Sunday, April 22, 2007

Book review: The Best Buddhist Writing 2006 ; Melvin Mcloud, ed

This third volume in The Best Buddhist Writing series is a wonderful book for dipping into and out of, perfect for carrying on your travels and when finished for passing on to the curious of mind.

While this collection of 33 articles from the publishers at Shambhala features writing by some big names in Buddhism - the Dalai Lama, Pema Chodron, the Dzogchen Ponlop Rinpoche, Thich Nhat Hanh, Sakyong Mipham Rinpoche, Jon Kabat-Zinn - it's the pieces from the lesser knowns that seem most touching and insightful.

George Crane relates the story of Ani Jinpa, a Western Buddhist nun taking care of street children in Mongolia, a pitifully thankless job miraculously infused with warmth and compassion. Psychologist John Welwood reminds us that in the search for perfect love, we begin and end with ourselves: "Bringing absolute love into human form involves learning to hold the impossibility of ourselves and others in the way the sky holds clouds - with gentle spaciousness and equanimity."

In a beautiful remembrance of her mother's painful process of dying, Mariana Caplan relates how both she and her mother learned to let go. In much the same way, Judith Toy finds the courage to live through her pain and to forgive the man who murdered her sister-in-law and two nephews.

Closer to the hearth, Nancy Hathaway describes the Four Noble Truths of Parenthood, while Norma Fisher shows how the practical, such as cutting vegetables and washing dishes, embodies the spiritual.

Order one of these for yourself, and order another for a friend who's interested in Buddhism.


Sunday, April 8, 2007

Book Review: Indestructible Truth, Secrets of the Vajra World; Reginald A Ray, 2002

This two-volume introduction to Tibetan Buddhism was written primarily for the author's students at the University of Colorado and at Naropa University (North America's only accredited Buddhist university). Across both books professor Reginald A Ray provides a thorough modern grounding in the history, philosophy and practice of Tibetan Buddhism.

The first volume, Indestructible Truth, begins with a rather dry recitation of the principle names, dates, and trends in the history of Buddhism as it came from India to Tibet and as it developed in the latter over the past two millennia. A more lively middle section covers assumptions common to all schools of Buddhism, warmly and wittily illustrated with anecdotes from the lives of Buddhist saints as well as the author's personal and professional life. The book closes with a rushed overview of Buddhist philosophy that is often more confusing than enlightening. This is partly made up for in the second volume with more detailed explanations and examples.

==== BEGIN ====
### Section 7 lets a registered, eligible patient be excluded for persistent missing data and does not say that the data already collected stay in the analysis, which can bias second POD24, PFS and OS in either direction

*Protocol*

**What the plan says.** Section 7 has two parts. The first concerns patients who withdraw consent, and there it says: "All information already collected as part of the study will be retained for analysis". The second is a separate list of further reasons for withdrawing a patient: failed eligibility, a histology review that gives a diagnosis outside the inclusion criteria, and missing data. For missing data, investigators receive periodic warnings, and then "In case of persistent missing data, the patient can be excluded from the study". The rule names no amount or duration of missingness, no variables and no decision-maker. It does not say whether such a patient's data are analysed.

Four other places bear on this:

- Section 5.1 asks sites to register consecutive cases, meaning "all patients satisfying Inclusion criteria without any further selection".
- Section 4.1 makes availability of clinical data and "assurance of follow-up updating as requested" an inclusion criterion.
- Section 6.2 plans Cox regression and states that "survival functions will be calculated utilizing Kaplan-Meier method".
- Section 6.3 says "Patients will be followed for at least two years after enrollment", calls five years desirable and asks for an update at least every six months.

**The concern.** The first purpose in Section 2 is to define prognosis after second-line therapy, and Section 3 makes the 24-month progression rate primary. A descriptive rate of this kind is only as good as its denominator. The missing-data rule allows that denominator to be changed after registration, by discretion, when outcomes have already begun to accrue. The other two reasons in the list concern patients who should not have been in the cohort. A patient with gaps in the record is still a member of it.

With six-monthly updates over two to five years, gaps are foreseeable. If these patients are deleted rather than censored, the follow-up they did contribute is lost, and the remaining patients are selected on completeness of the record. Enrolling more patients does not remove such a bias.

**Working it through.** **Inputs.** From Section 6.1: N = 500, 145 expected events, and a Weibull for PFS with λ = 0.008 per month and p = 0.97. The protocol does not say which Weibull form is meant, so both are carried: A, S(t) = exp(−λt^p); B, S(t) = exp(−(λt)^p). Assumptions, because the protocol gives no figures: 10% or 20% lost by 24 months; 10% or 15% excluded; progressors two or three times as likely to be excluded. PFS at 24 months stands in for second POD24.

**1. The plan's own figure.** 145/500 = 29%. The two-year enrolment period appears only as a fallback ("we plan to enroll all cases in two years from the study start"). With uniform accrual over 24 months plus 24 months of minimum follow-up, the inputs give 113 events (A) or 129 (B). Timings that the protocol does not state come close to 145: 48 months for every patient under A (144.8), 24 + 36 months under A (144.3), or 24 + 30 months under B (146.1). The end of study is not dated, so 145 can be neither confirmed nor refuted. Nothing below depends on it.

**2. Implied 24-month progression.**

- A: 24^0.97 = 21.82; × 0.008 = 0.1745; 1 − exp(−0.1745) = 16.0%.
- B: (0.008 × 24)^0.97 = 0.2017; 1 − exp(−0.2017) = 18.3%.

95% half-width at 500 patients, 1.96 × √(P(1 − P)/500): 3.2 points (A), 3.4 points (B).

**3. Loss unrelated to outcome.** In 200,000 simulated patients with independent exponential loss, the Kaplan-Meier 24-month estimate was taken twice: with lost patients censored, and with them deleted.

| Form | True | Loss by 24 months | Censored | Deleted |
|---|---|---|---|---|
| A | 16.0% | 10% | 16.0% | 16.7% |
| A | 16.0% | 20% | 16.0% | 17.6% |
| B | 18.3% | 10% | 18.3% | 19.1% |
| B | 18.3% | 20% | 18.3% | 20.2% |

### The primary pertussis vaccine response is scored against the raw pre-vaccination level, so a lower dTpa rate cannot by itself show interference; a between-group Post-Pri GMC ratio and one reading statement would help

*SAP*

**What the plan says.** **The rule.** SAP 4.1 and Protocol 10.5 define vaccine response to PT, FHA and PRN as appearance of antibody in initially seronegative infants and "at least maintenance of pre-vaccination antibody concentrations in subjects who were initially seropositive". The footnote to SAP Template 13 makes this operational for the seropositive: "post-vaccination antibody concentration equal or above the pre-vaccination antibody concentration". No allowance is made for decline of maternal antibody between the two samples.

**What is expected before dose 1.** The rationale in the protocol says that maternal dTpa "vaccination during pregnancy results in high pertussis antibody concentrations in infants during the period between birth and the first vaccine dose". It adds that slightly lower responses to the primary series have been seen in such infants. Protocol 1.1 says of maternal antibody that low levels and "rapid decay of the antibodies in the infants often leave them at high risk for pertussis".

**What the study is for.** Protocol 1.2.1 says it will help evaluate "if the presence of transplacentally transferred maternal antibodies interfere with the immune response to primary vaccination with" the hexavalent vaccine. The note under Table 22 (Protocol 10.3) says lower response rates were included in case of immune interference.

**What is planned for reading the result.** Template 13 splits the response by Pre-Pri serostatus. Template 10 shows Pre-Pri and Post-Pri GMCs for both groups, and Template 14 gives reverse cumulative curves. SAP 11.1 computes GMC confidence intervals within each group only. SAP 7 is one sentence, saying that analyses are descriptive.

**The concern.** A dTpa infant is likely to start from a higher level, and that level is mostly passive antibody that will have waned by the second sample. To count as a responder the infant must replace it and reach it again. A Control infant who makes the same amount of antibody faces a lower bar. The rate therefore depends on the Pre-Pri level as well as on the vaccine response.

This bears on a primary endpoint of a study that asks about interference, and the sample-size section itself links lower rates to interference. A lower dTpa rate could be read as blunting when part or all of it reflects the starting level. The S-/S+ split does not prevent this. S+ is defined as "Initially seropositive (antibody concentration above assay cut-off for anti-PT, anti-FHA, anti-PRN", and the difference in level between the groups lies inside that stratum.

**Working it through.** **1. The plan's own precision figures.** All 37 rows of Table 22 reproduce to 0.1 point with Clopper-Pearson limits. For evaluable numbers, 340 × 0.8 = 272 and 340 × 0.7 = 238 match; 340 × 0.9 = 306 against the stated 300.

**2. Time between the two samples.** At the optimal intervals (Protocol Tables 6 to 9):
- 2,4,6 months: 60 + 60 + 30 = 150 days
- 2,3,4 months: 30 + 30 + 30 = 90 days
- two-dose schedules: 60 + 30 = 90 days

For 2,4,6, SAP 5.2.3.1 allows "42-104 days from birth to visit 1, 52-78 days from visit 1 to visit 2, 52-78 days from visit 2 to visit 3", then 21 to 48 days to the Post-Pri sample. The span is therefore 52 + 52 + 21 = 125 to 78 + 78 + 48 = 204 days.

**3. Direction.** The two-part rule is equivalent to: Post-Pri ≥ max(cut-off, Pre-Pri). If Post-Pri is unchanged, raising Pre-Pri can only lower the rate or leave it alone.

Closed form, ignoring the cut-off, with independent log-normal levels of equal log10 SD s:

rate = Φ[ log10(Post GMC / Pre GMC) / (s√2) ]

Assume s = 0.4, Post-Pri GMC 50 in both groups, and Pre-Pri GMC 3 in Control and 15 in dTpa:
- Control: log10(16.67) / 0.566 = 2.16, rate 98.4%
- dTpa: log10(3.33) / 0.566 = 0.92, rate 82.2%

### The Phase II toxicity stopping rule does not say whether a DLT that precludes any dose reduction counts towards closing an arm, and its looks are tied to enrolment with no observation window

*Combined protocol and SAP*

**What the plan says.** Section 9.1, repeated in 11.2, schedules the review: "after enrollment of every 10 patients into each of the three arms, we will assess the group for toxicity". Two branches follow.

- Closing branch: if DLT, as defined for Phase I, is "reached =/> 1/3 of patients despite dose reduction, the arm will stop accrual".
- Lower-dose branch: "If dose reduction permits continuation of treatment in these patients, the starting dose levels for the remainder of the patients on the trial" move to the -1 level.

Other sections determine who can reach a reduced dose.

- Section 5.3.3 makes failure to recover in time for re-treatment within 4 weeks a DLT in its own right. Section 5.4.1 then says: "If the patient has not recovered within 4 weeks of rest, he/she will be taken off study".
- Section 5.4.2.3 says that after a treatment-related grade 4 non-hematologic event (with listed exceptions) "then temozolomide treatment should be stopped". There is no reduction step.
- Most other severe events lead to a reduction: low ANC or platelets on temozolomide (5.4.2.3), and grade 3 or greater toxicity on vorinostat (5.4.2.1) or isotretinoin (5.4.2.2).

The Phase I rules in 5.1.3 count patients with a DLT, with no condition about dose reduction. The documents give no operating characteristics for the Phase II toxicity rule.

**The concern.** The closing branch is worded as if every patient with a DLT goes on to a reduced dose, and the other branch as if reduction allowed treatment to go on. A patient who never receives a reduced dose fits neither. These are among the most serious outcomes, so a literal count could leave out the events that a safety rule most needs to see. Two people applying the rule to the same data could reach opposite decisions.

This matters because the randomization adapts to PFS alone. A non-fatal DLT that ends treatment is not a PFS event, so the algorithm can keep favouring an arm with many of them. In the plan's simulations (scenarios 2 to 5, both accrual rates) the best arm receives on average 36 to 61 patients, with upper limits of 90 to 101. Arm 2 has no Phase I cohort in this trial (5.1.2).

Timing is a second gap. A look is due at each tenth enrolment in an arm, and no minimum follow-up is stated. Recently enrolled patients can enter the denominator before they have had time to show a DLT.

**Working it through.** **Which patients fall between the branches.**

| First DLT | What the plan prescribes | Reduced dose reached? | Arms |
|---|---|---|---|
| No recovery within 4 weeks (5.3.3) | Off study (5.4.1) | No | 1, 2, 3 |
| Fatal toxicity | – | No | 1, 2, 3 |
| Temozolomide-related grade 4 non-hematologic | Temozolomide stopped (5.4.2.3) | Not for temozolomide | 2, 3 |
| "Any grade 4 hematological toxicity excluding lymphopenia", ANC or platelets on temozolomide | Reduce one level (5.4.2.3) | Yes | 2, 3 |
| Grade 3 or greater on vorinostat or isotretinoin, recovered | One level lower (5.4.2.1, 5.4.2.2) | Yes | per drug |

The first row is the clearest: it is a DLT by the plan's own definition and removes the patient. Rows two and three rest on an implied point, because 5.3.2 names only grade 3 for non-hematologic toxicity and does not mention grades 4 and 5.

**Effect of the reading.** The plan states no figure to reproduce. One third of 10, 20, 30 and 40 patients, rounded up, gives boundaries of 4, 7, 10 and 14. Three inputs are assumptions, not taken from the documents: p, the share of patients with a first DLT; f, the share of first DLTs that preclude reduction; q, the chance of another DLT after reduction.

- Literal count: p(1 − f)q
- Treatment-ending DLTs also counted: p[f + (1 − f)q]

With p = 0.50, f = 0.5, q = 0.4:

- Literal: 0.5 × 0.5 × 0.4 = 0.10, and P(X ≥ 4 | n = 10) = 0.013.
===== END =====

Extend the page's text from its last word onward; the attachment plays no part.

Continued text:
Secrets of the Vajra World is much heavier reading than the first, if only because Ray has a wider canvas, including the minutiae of Mahamudra and Dzokchen, the two primary schools of Tibetan meditation. The volume concludes with chapters on the lives of tulkus, the reincarnated Buddhist masters, and a riveting recounting of the miraculous passing of one such master (the 16th Karmapa) in an American hospital.

Despite the title of the second volume, very few "secrets" are revealed. Besides being a well-read scholar, Ray is also a committed Buddhist and meditation instructor unwilling to disclose tantric methods. Unfortunately, he also seems unwilling to challenge assumptions. To his credit, Ray acknowledges the difficulties western practitioners and students have with ideas such as reincarnation, the worship of deities, the guru-student relationship, karma and free will. He often provides alternate conceptualizations, such as the Six Realms of Existence (in the Wheel of Life) as psychological states, but never once makes clear that he accepts anything bu the orthodox teaching.

Read these books to know what has come before. To see where Buddhism is headed, including Tibetan Buddhism in North America, you might like to sample the three volumes of Shambala Sun's series, Best Buddhist Writing, or have a look at Stephen Batchelor's Buddhism Without Beliefs.


Thursday, April 5, 2007

Movie Review: Samsara; Nalin Pan, dir; 2001

The debut feature from Indian director Pan Nalin, Samsara is a lovely, understated meditation on desire as seen through the life of Tashi, a Buddhist monk who leaves his order to explore the world outside the monastery.